The "thorn in the flesh" tends to support Paul's exhortations in his other letters to keep vigilant, to persevere, to make protracted efforts to better oneself, "to fight the good fight", and to protect oneself from the evil forces around and within us.
 

BHelmet

The Living Force
“Paul interpreted, to my mind very well, that Satan's messengers put a "thorn in the flesh" in him, which was probably a well-known expression at the time, to refer to torturous difficulties both physical and psychological.”

I'd like to knit pick (or nit pick, if you prefer) one part of this a bit before agreeing with another part.

Today we have the internet and lightening fast communications that speed ideas and memes wide and far in a heartbeat. But in the days of Paul there was no such mechanism. Guys travelled around in boats or caravans in the areas where Paul was bouncing around and writing letters. Travel can not have been easy or fast. Not every traveller was articulate or a story teller. There were many languages and localized dialects to further complicate the dispersal of sayings, ideas and memes of widespread understanding. So, I think well-known "expressions" were not all that common. An assumption. But that is minor. ( ... Asia Minor! budda boom!)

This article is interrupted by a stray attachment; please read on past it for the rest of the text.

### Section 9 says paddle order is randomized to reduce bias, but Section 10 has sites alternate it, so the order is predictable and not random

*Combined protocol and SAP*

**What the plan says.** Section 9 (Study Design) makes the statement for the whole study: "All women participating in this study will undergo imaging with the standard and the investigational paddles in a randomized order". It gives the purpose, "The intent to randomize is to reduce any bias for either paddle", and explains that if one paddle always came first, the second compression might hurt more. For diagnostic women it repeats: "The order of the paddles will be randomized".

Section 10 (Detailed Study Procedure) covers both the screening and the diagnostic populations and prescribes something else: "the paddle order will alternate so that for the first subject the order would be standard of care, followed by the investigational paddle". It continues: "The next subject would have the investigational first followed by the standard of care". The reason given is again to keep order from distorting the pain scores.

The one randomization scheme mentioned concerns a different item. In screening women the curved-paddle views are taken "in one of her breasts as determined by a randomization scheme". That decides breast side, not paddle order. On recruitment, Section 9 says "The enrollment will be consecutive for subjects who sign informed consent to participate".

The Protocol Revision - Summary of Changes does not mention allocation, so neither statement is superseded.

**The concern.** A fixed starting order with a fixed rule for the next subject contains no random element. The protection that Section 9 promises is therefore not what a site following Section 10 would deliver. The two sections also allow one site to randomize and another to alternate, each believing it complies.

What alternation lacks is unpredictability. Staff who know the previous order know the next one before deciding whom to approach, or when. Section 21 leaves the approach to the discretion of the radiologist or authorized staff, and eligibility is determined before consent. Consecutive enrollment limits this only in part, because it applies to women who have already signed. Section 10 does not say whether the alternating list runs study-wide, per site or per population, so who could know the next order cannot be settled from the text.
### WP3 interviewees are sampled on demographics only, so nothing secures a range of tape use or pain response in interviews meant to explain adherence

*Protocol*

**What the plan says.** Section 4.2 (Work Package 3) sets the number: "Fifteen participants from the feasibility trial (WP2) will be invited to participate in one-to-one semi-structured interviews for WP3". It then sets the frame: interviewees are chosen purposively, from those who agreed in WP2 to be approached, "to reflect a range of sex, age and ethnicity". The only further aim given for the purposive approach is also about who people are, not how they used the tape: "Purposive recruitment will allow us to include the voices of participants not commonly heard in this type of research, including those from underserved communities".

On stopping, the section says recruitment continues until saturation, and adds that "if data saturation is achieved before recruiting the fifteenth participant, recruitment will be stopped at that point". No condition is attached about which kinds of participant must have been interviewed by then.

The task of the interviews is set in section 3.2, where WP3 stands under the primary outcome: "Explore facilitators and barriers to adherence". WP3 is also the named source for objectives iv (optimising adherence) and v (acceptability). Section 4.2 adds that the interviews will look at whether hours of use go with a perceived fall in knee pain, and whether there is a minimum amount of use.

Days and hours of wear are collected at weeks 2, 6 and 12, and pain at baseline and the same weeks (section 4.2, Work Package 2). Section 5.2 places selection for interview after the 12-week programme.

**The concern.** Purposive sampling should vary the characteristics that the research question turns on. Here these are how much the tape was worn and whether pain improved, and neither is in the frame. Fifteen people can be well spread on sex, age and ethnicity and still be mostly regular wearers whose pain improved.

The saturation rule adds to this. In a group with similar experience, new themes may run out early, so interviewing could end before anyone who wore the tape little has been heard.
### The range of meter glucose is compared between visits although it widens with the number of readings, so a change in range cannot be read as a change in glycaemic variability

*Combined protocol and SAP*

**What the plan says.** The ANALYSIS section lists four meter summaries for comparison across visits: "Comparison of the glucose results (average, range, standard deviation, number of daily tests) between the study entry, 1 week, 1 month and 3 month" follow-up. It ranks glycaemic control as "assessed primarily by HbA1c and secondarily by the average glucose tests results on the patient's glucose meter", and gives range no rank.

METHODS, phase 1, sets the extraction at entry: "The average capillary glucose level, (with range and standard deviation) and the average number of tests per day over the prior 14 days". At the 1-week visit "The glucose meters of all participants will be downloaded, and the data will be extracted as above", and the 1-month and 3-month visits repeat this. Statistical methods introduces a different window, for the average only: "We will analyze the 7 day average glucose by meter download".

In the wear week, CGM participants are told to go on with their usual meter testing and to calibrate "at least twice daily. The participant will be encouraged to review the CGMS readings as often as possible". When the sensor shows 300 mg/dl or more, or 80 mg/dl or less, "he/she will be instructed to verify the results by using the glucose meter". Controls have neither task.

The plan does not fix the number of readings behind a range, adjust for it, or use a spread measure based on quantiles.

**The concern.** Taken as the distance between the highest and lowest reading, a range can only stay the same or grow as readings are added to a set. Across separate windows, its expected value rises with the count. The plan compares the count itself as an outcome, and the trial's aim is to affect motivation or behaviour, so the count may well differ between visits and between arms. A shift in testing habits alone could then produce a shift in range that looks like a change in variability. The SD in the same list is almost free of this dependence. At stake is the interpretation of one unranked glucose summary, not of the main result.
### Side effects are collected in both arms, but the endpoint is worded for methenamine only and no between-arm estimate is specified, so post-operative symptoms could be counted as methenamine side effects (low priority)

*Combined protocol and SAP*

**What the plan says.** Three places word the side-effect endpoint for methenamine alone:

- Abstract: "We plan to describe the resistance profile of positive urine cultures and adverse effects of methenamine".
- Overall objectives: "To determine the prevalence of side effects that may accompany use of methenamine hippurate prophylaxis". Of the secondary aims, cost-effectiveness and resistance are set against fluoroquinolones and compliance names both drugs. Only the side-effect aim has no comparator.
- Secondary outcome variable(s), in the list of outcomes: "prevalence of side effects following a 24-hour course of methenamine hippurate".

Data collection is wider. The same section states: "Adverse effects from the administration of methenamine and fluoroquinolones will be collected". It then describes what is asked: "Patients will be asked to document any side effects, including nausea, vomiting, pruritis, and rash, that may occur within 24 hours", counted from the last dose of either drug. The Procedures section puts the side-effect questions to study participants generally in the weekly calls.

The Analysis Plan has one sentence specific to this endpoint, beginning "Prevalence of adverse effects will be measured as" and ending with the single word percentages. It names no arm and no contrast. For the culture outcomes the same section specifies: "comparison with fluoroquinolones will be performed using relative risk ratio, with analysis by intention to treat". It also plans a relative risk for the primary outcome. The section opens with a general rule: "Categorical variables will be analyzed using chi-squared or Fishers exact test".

I think things tended to be more literal rather than figurative back in that day.

So what is it about thorns themselves? What are the lessons that thorns teach even today? Certainly if you are walking around in sandals where there are no concrete sidewalks, you are going to get acquainted with all sorts of thorns. I have thistles in the yard, roses, blackberries ("God's Razor Wire" as I call it) Some are mere tiny irritations, some are like sharp needles, some have many hooks that work into the flesh. Some must be avoided like the plague. Sometimes they get under the skin and you have to dig them out and the digging is worse than the thorn itself. In short; there are many types of thorns that can pierce the flesh and teach different lessons. Sometimes you can try to ignore them or live with them but they are still a constant nagging presence. Of course some have to be dealt with immediately because they hurt like hell. (Kiawe comes to mind, for all the Hawaiians out there)